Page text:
The Briton dominates in Lanzarote, Spain, finishing almost 15 minutes ahead of her closest competitor.
Abu Dhabi Triathlon Team's Rachel Joyce earns first Ironman title
Rachel Joyce of the Abu Dhabi Triathlon Team earned her first Ironman victory with a dominant performance on the weekend in Lanzarote, Spain.
Joyce led the women's field throughout the event and finished almost 15 minutes ahead of the closest competitor. Her time of 9 hours, 28 minutes, 12 seconds was only three and a half minutes off the course record.
The 32-year-old British athlete had finished second in Ironman South Africa the previous week and was a late entry into the Canary Islands event.
"It felt great to get my first Ironman win," Joyce said. "I was actually in Lanzarote to train and I just felt really good before the weekend so decided to enter. It was a spur of the moment choice and one I am glad I made."
The course included a 3.8km swim, a 180km cycle and a 42km run.
Joyce dominated from the start, with a powerful opening swim that put her in first place at the bike transition. With a terrain climbing 2,551 metres and a hot cross-wind to contend with, second-place Natascha Badmann, a six-time Ironman champion, trimmed Jpyce's lead to under five minutes during the ride.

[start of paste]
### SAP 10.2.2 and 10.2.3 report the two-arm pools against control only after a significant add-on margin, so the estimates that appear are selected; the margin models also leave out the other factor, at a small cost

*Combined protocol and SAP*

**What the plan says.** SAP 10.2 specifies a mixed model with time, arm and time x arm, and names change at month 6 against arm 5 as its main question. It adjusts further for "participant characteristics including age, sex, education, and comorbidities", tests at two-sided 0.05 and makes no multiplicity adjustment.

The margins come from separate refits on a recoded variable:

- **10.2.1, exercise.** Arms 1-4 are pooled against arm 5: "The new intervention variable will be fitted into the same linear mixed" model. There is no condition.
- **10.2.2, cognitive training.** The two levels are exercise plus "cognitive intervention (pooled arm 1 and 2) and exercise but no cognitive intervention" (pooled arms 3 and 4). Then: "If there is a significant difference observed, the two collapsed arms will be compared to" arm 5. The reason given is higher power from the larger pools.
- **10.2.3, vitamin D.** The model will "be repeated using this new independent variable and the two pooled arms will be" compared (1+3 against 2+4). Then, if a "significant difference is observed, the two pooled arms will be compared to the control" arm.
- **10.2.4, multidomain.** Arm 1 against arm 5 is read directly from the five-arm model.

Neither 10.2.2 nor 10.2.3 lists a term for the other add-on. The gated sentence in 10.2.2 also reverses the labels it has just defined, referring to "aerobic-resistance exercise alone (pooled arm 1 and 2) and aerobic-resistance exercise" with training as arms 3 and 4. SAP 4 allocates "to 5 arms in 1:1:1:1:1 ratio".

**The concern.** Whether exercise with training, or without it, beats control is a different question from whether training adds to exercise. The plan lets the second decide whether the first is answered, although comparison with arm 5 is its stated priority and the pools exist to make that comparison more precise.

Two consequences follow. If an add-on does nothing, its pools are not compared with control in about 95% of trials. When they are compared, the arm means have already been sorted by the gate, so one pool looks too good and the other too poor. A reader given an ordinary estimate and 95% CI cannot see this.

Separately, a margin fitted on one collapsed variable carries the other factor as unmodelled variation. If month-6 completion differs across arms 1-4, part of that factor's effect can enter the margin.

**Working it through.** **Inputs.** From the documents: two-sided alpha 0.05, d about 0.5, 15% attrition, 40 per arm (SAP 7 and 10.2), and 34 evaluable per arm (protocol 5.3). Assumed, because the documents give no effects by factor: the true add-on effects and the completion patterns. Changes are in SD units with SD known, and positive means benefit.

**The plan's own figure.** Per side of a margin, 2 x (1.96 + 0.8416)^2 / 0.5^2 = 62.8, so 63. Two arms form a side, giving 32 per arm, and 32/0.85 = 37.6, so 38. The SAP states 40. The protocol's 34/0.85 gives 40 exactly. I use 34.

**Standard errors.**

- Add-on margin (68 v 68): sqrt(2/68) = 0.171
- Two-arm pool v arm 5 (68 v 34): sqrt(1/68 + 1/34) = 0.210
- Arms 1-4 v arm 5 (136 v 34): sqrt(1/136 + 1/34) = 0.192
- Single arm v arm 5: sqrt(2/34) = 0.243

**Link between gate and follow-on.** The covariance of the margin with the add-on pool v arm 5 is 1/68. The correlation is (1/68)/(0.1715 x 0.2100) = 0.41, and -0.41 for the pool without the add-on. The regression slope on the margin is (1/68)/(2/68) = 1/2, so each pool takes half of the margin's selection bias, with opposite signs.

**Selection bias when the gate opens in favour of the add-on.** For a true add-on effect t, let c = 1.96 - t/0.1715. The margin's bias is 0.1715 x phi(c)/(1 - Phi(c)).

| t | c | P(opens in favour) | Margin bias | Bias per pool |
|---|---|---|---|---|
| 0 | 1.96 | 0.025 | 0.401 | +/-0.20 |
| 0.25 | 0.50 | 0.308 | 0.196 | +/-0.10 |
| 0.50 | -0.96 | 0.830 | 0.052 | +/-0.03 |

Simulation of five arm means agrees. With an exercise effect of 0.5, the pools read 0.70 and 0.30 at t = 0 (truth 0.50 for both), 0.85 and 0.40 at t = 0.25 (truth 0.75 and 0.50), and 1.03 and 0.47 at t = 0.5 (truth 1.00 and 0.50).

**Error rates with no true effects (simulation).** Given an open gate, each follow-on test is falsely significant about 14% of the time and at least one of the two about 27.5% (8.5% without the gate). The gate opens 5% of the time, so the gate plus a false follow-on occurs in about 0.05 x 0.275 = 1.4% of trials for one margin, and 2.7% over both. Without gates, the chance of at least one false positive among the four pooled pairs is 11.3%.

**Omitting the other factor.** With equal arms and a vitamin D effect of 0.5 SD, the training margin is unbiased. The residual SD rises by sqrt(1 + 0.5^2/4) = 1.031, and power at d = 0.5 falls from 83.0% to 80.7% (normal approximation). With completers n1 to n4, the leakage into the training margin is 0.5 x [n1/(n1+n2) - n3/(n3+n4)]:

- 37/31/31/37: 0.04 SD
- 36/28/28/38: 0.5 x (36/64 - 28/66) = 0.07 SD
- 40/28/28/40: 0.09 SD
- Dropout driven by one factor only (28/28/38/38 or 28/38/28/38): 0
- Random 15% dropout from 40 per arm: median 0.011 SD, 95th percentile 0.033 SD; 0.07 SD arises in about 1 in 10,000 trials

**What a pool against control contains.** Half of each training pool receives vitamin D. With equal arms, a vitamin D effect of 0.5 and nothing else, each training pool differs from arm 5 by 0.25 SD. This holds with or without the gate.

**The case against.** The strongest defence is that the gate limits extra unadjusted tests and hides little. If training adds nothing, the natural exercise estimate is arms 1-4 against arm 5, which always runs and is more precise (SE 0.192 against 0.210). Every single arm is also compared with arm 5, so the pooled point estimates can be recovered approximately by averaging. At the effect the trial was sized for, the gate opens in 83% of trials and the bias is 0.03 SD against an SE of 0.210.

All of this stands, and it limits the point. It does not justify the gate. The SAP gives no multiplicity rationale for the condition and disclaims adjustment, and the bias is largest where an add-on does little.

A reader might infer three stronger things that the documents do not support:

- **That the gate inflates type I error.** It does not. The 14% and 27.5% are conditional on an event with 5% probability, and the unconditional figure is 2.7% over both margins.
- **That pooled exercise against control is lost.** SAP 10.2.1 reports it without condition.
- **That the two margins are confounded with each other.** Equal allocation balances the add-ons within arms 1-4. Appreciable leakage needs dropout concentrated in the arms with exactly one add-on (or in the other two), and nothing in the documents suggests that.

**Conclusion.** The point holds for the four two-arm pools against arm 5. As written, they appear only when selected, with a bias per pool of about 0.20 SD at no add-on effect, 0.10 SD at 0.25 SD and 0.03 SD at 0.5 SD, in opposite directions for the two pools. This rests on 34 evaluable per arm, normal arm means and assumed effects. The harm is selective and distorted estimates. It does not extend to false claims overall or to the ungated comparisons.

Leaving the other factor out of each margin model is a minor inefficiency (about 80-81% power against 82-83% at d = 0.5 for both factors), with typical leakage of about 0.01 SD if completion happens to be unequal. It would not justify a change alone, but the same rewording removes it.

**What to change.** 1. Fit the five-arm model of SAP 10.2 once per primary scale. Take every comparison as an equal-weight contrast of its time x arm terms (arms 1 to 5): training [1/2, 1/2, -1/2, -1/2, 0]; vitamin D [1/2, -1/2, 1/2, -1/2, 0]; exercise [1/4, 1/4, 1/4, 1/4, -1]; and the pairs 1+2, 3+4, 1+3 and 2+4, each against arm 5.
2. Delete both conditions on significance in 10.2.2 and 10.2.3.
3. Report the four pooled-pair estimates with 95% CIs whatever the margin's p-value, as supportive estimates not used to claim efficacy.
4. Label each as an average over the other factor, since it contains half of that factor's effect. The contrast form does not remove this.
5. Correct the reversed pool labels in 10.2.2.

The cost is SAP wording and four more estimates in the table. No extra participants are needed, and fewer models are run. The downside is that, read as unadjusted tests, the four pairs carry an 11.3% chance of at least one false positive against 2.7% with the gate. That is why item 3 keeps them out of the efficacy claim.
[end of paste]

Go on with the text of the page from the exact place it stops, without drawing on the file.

But Joyce stretched her lead by setting a course record in the marathon run.
"I still cannot believe I got the new run course record. I have my coach Matt Dixon to thank for that," she said. "I ran nearly half an hour quicker than I did here two years ago."
Joyce, who is backed by the Abu Dhabi Tourism Authority, was injured for much of the 2010 season and spent her winter training in the UAE with her team-mates. With the victory in Lanzarote, she gained an automatic entry into the season-ending Ironman Hawaii world championships in October.
"The race was pretty relaxed and there was no pressure on me, which allowed me to race as I wanted," she said. "I knew it was a tough field and that Natascha would be pushing hard but I just went out and raced against myself and it worked.
"I had a perfect day. I never had to slow down and I had no problems. You can't ask for more."
Germany's Timo Bracht won the men's competition with a course record time of 8 hours, 30 minutes, 34 seconds. He trailed countryman Konstatin Bachor after the bike race, but ran the marathon in 2hours, 47minutes, 20seconds to pull away from the field and win easily.